State v. Levell

Annotate this Case

149 N.W.2d 46 (1967)

181 Neb. 401

STATE of Nebraska, Appellee, v. Roger C. LEVELL, Appellant.

No. 36360.

Supreme Court of Nebraska.

March 3, 1967.

*48 William L. Walker, Lincoln, for appellant.

Clarence A. H. Meyer, Atty. Gen., Harold Mosher, Asst. Atty. Gen., Lincoln, for appellee.

Heard before WHITE, C. J., CARTER, SPENCER, BOSLAUGH, SMITH and McCOWN, JJ., and POLLOCK, District Judge.

WHITE, Chief Justice.

Some knives, missing from the vegetable preparation department of the kitchen at the Nebraska Penal and Correctional Complex, were found in a brine tank. An investigation by prison officials ensued. The defendant and several other inmates were interrogated by prison officials on Friday and Saturday, December 17 and 18, 1965. On Saturday, December 18, 1965, the defendant and inmates Sharp and Mason were ordered to be taken to the adjustment center pending completion of the investigation concerning the missing knives. The defendant denied having taken the knives or having knowledge of who did. On the way to the adjustment center, the three inmates were walking abreast ahead of three officers. Lieutenant Foster testified that he was immediately behind the defendant as the group proceeded down the sidewalk south of the administration building. When they reached a point on the sidewalk close to the commissary building, the State's testimony is to the effect that the defendant suddenly turned around and swung and hit Foster in the forehead. Foster was knocked down by the blow and his face bloodied. The defendant and several inmates testified that Foster struck Levell first. The State's *49 testimony, including that of the officers, directly contradicted this.

Defendant was charged and convicted by a jury of a violation of subsection (2), section 28-411, R.S.Supp., 1965. He was sentenced to a period of 3 years in the Nebraska Penal and Correctional Complex, from which he appeals.

Defendant's basic contention, summarizing his assignments of error, is that the assault of a guard by an inmate does not fall under subsection (2), section 28-411, R.S.Supp., 1965. Section 28-411, R.R.S. 1943, was amended by the 1965 Legislature by Laws 1965, c. 137, s. 1, p. 476, referred to herein as L.B. 698, and it reads in full as amended as follows: "(1) Except as provided in subsection (2) of this section, whoever unlawfully assaults or threatens another in a menacing manner, or unlawfully strikes or wounds another shall, upon conviction thereof, be fined in any sum not exceeding five hundred dollars or be imprisoned in the jail of the county not exceeding six months, and shall, moreover, be liable to the suit of the party injured. (2) Whoever, being confined or in legal custody in the Nebraska Penal and Correctional Complex or any road camp thereof, whether as trusty or otherwise, or in the State Reformatory for Women, unlawfully assaults or threatens another in a menacing manner, or unlawfully strikes or wounds another, shall be guilty of a felony and shall, upon conviction thereof, be imprisoned in the Nebraska Penal and Correctional Complex or the State Reformatory for Women for not more than five years." (Emphasis supplied.)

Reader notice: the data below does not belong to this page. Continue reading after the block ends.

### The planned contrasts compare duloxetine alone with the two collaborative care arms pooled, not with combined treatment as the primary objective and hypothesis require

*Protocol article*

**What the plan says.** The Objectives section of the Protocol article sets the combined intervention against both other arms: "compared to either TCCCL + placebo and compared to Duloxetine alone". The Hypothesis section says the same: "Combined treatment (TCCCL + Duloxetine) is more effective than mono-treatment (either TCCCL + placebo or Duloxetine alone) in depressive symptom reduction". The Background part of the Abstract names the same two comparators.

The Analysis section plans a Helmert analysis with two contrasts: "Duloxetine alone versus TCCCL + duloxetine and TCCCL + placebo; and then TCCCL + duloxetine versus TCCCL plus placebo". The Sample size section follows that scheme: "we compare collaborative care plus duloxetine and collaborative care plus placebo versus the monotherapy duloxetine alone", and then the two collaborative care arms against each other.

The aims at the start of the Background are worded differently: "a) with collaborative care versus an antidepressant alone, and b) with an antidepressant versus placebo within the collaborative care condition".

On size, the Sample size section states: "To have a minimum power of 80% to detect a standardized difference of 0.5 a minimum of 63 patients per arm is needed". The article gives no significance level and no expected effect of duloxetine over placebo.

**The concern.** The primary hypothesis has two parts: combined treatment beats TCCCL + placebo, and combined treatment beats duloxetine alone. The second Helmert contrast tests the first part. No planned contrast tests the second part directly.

The substance of defendant's contention is that the word "another" in subsection (2), means "another inmate" and not "another person." We do not agree. L.B. 698 (now section 28-411, R.S.Supp., 1965), added subsection (2) to what was the basic law of assault and battery as contained in the prior section, section 28-411, R.R.S.1943. Both parties concede, and there can be no doubt, that the word "another" in subsection (1) of this statute means "another person." We feel that it is clear that subsection (2) simply provides that whoever is an inmate in the Nebraska Penal and Correctional Complex and commits the same offense, shall be guilty of a felony. The language defining the essential nature of the crime "unlawfully assaults or threatens another" is identical in subsections (1) and (2) of the statute. Subsection (2) simply provided that when a particular class of persons, namely inmates, committed the same offense, that it constituted a felony. The word "another" as used in subsection (1) of the statute has long meant "another person." That being true, when the Legislature used the same word in subsection (2), it is presumed to have adopted the same meaning. Here applicable is the principle announced in Brasier v. City of Lincoln, 159 Neb. 12, 65 N.W.2d 213, in which the court stated: "It has long been the rule that if the words used in a legislative act had, at the time used, received a settled construction, we must presume that the Legislature adopted them in that sense." It is also clear that a different meaning has not been expressed in the context of this statute. We hold that it has the same significance and meaning as employed in subsection (1) of the statute.